The Environmental Protection Authority (EPA) has recommended environmental approval for the expansion of the Greenbushes Lithium Mine, located approximately 250 kilometres south of Perth, subject to conditions such as the protection of threatened black cockatoos unique to Australia’s south-west.
Talison Lithium Australia Pty Ltd (Talison Lithium) and its predecessor companies have been producing lithium from the Greenbushes Lithium Operations for over 25 years and it is recognised as the longest continuously operated mining area in Western Australia.
Tin mining commenced in the Greenbushes area in 1888 and mining of tantalum commenced in the 1940s, while initial development of the lithium ore body at Greenbushes began in 1983. The first lithium processing plant was commissioned in 1985.
Since then, the lithium processing plant has been expanded several times to produce a range of lithium concentrates. Talison Lithium completed its most recent expansion of the Greenbushes Lithium Operations in mid-2012.
The EPA’s recommendation today follows a four-week public review process into the expansion’s potential environmental impacts, and additional information provided by Talison Lithium in response to issues raised from the public.
Along with several detailed management plans to protect fauna, the EPA recommended that the company targeted land acquisitions and research to offset the significant residual impact of lost habitat for threatened species, including the endangered Carnaby’s and Baudin’s black cockatoos, the critically endangered Western ringtail possum and the endangered numbat.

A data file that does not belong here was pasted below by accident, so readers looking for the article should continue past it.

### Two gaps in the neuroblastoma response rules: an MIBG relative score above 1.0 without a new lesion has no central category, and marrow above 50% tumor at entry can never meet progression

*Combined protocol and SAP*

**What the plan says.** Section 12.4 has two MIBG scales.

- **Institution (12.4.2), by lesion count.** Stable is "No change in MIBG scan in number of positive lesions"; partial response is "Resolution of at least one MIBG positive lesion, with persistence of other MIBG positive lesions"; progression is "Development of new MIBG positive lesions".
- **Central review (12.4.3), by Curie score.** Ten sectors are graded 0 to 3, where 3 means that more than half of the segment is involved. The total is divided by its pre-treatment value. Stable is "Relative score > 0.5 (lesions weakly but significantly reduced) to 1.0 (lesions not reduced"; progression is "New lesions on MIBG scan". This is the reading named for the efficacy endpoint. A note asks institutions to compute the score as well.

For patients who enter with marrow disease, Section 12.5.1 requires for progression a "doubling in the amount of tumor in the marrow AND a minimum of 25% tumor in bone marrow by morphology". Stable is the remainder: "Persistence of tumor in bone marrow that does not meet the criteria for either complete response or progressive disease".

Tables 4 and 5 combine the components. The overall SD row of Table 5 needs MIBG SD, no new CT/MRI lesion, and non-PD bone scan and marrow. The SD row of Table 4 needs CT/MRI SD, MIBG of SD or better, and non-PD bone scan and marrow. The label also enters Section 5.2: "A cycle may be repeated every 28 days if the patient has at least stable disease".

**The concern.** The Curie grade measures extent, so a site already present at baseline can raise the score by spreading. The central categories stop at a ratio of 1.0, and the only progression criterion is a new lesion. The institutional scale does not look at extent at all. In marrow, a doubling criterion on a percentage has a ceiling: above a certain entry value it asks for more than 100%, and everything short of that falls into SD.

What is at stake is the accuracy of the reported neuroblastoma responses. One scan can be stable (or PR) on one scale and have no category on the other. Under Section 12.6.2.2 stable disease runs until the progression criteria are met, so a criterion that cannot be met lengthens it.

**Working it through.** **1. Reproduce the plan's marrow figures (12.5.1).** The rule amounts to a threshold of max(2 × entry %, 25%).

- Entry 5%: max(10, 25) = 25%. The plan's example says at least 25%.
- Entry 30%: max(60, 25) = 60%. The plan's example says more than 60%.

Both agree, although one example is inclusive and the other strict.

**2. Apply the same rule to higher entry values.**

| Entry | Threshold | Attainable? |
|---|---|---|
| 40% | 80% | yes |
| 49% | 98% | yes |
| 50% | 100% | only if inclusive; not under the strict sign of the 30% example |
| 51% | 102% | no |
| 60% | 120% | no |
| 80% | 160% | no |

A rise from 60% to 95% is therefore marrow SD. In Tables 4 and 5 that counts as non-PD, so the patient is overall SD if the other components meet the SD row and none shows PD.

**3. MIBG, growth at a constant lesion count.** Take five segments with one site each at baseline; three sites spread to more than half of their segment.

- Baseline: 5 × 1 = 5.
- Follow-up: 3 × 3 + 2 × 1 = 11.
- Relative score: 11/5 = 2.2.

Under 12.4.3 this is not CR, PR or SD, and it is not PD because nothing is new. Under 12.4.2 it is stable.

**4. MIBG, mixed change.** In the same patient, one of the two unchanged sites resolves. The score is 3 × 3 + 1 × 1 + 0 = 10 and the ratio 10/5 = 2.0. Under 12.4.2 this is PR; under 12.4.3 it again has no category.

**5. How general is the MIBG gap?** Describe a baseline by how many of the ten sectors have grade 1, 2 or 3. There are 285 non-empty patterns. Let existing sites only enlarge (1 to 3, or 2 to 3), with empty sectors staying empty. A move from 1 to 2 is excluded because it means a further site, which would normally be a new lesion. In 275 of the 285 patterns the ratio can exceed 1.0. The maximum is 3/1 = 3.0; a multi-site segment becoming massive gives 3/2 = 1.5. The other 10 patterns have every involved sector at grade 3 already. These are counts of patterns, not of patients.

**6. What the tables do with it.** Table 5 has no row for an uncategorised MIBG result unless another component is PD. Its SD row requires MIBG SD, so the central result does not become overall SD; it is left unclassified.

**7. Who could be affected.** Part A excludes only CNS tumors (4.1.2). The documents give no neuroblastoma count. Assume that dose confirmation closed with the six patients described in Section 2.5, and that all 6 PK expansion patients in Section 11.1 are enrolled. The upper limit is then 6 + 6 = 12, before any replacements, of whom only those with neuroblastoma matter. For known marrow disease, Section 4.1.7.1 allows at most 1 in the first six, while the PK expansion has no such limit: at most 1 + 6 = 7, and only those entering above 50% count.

To reduce impacts to social surroundings, a new road was also proposed to divert increased traffic outside the Greenbushes town, in addition to conditions recommended by the EPA to manage noise, vibration, dust and visual amenity.
Water collection and controls will also be incorporated in new infrastructure, to help manage existing and potential impacts to water resources in the Blackwood Valley catchment.
The EPA’s report to the Minister for Environment is now open for a two-week public appeal period, closing on 22 May 2018. However, the Western Australian Minister for Environment will make the final decision on the recommendation for approval.
The news comes shortly after Talison Lithium awarded a $100 million contract to engineering, procurement and construction (EPC) company, Mondium Pty Ltd (Mondium) for the design and construction of a new tailing retreatment processing plant at the south-west mine.
Subject to all final project regulatory approvals, Mondium, as the EPC contractor, would carry out all engineering and design, procurement and site construction for the plant.
The contract also includes design and construction of detailed earthworks, concrete works, structural, platework, electrical and instrumentation works and controls.
This is Mondium’s largest contract to date and its second with Talison Lithium, following the successful delivery of a new chemical-grade plant feed system at its Greenbushes operations in 2018.
Mondium Director, Bob Osmetti said the award was a testament to Mondium’s strong capability of delivering quality projects.
“We are excited to have been awarded such a significant contract and look forward to continuing our strong relationship with Talison Lithium,” Mr Osmetti said.
Work under the contract is expected to be completed by June 2020.